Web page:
In this, its 30th year of exhibiting, the Organization of Kingston Women Artists (OKWA)
says that when it comes to public exhibition space, size does matter. “RESTRICTED in size” is the title of this month’s show at the WAG, which accommodates 26 works by OKWA members in its relatively small space. To make a point, artists were limited to submitting pieces no wider than 18”, but there were no restrictions on height.
“How do we respond when we have restrictions,” Mieke Van Geest, Co-President of OKWA, asks rhetorically. And then she affirms, “The exhibition is an example of artists’ creativity in response to imposed constraints.” Small plaques with artists’ statements accompany the artwork and, in reading each one, I learn that “restrictions” have been interpreted and expressed in many ways. For example, Carolyn Marshall, in Shhh! Quiet!, considers the auditory restriction of a visual medium, while Mary Peppard has picked up the theme of censorship as restriction in Fire! Fire! Meanwhile, Donna Brown, in Awakening, has self-imposed restrictions on colour and medium. The clay vessel fashioned by Sue Lyon (Limited Liberty) is, by definition, a restriction on its contents.
Some artists are physically restricted by a small studio where they produce only small works, and Sally Milne (Notre Dame and Chimney Pots), who works for part of the year in Paris, has transport restrictions for her canvases. Michele Reid, whose painting Confined is one of the taller pieces in the show, points to the challenge of verticality for landscape painters.
Peggy Morley (Cornwall Beach IV) and Jane Derby (Study) both agree that size restrictions are not always negative. “Working small is often a freeing experience,” writes Peggy. Jane writes that starting small is a good way to explore new ideas. And Donna, mentioned above, discovered that having fewer options makes for a more relaxing creative experience. I personally enjoyed the intimacy I felt in stepping closer to engage with the smallest of the works in this exhibition.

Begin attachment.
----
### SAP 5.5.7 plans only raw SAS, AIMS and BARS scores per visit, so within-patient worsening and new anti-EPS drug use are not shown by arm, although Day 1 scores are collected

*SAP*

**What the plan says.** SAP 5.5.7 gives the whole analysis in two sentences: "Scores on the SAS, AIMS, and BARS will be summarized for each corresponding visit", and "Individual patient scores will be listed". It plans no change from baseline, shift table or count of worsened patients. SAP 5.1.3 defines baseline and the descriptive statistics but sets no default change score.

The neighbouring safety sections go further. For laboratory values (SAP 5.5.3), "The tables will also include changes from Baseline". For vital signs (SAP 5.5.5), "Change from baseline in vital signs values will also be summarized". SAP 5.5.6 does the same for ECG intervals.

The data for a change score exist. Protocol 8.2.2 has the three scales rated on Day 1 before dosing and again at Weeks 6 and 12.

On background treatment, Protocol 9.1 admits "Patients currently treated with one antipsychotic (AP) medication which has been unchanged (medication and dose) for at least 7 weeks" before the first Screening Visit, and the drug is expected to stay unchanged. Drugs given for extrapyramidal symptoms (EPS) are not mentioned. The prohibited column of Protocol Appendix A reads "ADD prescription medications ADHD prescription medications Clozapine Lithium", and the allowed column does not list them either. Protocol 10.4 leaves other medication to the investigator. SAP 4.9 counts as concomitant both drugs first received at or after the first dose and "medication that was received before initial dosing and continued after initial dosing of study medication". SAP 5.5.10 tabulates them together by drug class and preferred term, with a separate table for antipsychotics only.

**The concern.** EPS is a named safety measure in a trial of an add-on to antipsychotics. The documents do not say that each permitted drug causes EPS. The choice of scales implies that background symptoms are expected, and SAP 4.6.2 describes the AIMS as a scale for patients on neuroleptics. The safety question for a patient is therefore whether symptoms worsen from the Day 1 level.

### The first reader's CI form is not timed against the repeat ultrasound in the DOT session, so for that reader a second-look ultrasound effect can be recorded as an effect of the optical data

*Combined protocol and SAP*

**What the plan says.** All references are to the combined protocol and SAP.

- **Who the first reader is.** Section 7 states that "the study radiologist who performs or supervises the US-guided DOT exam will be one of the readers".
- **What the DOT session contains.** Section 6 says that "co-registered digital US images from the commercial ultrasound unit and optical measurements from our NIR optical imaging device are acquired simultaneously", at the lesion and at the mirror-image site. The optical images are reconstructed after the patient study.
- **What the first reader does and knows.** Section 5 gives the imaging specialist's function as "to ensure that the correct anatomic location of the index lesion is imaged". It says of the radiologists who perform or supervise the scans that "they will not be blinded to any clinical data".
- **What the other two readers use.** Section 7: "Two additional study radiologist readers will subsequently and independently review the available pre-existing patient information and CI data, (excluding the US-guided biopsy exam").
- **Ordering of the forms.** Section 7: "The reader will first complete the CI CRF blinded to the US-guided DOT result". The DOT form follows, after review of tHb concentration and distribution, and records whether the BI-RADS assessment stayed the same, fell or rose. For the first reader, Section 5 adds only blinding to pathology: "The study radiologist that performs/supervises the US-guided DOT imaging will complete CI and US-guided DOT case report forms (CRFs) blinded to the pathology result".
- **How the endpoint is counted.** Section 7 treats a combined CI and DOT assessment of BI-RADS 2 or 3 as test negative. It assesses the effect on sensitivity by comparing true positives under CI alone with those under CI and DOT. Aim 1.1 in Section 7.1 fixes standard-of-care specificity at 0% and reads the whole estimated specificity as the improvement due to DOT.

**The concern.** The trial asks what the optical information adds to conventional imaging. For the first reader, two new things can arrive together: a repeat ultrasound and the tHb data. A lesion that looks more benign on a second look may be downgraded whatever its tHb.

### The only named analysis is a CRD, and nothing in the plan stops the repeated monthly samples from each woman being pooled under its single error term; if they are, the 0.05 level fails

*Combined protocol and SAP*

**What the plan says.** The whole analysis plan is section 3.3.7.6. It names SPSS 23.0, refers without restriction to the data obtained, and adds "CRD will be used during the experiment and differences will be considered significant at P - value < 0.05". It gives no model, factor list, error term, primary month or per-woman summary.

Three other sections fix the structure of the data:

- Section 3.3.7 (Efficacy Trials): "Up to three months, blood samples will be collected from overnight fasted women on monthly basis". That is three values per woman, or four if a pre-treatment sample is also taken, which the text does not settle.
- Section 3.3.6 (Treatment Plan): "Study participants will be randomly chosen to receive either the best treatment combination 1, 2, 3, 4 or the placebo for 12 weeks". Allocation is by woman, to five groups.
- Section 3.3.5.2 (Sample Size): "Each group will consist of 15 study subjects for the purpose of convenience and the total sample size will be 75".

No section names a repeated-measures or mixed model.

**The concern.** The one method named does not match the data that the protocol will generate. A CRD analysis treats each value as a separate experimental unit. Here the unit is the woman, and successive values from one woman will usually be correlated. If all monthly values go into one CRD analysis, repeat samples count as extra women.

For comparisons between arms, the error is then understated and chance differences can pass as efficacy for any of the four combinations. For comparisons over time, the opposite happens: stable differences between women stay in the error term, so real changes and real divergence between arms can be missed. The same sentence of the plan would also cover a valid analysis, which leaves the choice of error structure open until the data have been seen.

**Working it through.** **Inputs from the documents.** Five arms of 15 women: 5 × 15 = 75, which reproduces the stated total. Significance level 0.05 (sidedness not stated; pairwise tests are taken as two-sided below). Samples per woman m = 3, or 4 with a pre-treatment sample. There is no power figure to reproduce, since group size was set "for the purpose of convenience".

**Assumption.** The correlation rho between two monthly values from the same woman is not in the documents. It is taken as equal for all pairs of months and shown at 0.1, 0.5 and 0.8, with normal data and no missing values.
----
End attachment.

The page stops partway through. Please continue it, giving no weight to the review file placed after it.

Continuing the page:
“But size does make a difference,” concludes Mieke, whose photograph entitled Rainy Night at Morrison’s could be reproduced in a larger size, she points out, with a vastly different impact. “Restrictions discourage full artistic expression.” And space is the issue.
For the last four years OKWA has made use of the new Tett Centre, a public space that suits the group’s needs, but has become prohibitively expensive in terms of rental and insurance costs. These, coupled with administrative complications, propelled OKWA to look for an alternative this year. Commercial galleries were not an option since they support their preferred stable of artists, while the Agnes and the Union Gallery operate with mandates that exclude organizations such as OKWA. “We need a downtown public space funded by the municipality,” maintains Mieke. She looks to the John Parrott Gallery in Belleville as a shining example.
With 13 members, OKWA was founded in 1989 at the tail end of the second wave of feminism. According to co-founder Jocelyn Purdie, there had been advances in women’s rights and freedoms, but the art world was one of many arenas that did not offer an equitable playing field. Now numbering 55, members are accepted by juried application. The group organizes workshops and art talks, and funds scholarships for young artists.
“Is OKWA still relevant today as a women-only organization?” I ask Mieke. “Members like it, and it works,” is her answer, but then she elaborates by saying many women still don’t have the confidence to push into the art world. OKWA provides a forum for mutual support. And provides exposure for women artists by mounting annual exhibitions.
The issue of gallery space is first and foremost on the minds of OKWA board members today. Michèle La Rose (Tribute to Van Gogh), sums up the situation in her statement: “Kingston could do much better."
RESTRICTED in size continues until October 27 with an opening reception on Sunday, October 6, 2-4pm.